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A Tale of Two Roomies

Posted by on Sunday, October 26, 2014 in College Life, Fall Break, Freshman Life, General Information, Housing, Peabody College, Studying, Thanksgiving Break.

If you’re anything like me, you hadn’t experienced living with a stranger for an extended period of time before moving into a dorm setting. Coming in, I didn’t know exactly what to expect and to be honest, it was slightly terrifying.  You usually hear the few horror stories that exist (or so I told myself that only a few exist) about college roommates and assume that it will never happen to you. Needless to say, I got very lucky.

For the first few Vanderbilt events, such as The Founder's Walk , it was a relief to have someone to go with.

I met my roommate on Facebook—okay, okay I messaged her first but I like to tell people we found each other. Move past the awkward introductions and phone calls and here we are living in the same dorm room in Murray House Turns out she’s one of my closest friends here at Vanderbilt. But let me tell you, living with someone creates a whole new type of bond. It wasn’t until she went home this weekend that the situation hit me.

Here are 7 things that change after you have a roommate (assuming it goes well):

No dorm is complete without a first day picture!

1. You learn to lose the concept of personal space.

Vanderbilt dorms are generously sized compared to many other places. Nonetheless, it’s an adjustment. My roommate and I have become scarily skilled at sharing one full body mirror at the same time. Though we try to keep the room neat, each of us has items strewn across the room. Deep breaths – you get used to the mess.

2. You always have someone to study with.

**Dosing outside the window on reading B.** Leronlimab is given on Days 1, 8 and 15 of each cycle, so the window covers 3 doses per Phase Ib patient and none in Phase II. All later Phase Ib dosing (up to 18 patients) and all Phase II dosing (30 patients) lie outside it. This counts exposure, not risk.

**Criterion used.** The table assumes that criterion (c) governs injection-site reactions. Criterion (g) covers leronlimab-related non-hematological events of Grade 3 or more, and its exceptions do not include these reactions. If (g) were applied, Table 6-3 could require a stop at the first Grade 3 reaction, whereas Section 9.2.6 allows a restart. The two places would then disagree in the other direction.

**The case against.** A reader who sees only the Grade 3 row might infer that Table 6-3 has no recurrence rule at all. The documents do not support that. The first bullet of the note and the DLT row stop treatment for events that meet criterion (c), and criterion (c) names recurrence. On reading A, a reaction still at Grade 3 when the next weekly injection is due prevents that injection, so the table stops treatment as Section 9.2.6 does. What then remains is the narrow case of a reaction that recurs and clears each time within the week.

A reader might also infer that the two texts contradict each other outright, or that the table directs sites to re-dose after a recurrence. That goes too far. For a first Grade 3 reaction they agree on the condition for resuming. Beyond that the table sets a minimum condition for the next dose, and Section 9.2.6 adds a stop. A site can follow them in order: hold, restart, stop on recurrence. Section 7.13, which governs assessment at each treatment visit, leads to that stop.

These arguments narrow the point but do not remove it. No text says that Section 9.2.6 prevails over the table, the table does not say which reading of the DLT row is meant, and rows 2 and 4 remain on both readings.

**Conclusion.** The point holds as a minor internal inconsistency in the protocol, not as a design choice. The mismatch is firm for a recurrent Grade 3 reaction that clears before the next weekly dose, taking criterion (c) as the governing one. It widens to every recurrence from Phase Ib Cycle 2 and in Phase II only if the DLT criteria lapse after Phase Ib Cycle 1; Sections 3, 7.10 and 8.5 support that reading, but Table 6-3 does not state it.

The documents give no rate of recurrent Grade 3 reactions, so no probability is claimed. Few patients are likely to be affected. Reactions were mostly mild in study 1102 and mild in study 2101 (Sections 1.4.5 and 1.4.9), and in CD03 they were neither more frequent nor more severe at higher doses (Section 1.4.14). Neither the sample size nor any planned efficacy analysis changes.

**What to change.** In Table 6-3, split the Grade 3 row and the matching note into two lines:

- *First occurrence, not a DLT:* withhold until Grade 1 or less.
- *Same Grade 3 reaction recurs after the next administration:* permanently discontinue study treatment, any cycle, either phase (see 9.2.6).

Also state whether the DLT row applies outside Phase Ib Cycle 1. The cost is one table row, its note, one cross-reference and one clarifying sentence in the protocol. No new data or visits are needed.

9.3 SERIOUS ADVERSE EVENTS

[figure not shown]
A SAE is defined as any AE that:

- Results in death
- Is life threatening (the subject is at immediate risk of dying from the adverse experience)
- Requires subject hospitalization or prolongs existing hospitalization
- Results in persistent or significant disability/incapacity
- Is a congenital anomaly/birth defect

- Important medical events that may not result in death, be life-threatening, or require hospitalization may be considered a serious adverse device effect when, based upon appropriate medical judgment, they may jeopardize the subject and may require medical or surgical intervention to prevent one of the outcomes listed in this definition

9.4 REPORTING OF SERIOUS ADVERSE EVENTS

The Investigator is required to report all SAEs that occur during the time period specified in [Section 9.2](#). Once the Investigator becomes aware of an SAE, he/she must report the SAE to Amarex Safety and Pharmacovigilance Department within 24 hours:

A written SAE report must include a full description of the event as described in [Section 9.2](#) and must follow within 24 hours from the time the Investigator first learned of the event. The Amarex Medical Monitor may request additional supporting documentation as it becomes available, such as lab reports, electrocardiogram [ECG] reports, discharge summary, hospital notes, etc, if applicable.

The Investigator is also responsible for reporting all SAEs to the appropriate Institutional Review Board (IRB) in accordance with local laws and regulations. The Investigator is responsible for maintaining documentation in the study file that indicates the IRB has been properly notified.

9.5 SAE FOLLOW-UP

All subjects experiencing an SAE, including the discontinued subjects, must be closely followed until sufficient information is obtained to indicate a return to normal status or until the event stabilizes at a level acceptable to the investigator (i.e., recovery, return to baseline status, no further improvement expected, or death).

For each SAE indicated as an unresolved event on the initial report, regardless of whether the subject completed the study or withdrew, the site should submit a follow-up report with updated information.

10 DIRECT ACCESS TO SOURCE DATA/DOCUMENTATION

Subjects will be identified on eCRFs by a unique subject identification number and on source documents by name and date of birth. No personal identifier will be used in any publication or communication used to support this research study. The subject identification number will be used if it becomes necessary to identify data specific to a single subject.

Whether your studying location of choice is Commons Center , Central Library , or Peabody Library, there’s nearly always a table for two. Studying becomes a hangout and vastly more enjoyable when you’re doing it with one of your bestfriends. Studying alone just leaves me yearning for the chat filled study breaks.

3. You hate waking up alone.

Your roommate learns to love your disheveled hair, puffy eyes, and grumpy morning grimace. Even though you may or may not talk in the morning, waking up alone is not the best start to your day. How can you possibly use a team effort to push the “snooze” button repeatedly when there’s only one of you? It’s not quite as easy to rationalize sleeping in.

4. You dread going to sleep alone even more.

Meaningless, exhausted chitchat until one of us stops answering is the nightly norm. When my roommate left, the room seemed darker and definitely like there was a gaping hole in the room.  Warning: don’t have nightly sleepovers with your BFF and then quit cold turkey unless you want to feel like you’re dying alone or in the Vanderbilt version of American Horror Story (….I’d watch it).

5. You become accustomed to two times the wardrobe.

This speaks for itself. Perks of having a roomie with great taste in clothes: endless supplies of shoes and new styles. It could be video games, movies, anything you’re into. Double it. Yup…. yours for the taking.

6. Eating alone is something you do if your roommate is busy or you’re cramming work. Otherwise, you have a meal partner at any time of the day.

The shameless Sweet Cece’s or Pi run? You know exactly who to turn to.

7. You really, REALLY start to rub off on each other

My roommate is from Mobile, Alabama. It took me about a month until I had my first (really weird sounding) unintentional “y’all”. It happens to the best of us. Prepare yourself.

So, if you’re not in college yet, my point is that you shouldn’t freak out about the prospect of living with someone else. You can get a great friendship out of it. If you do have a roommate, appreciate them and maximize the time you get to spend together—come winter break, you will miss the little everyday perks!

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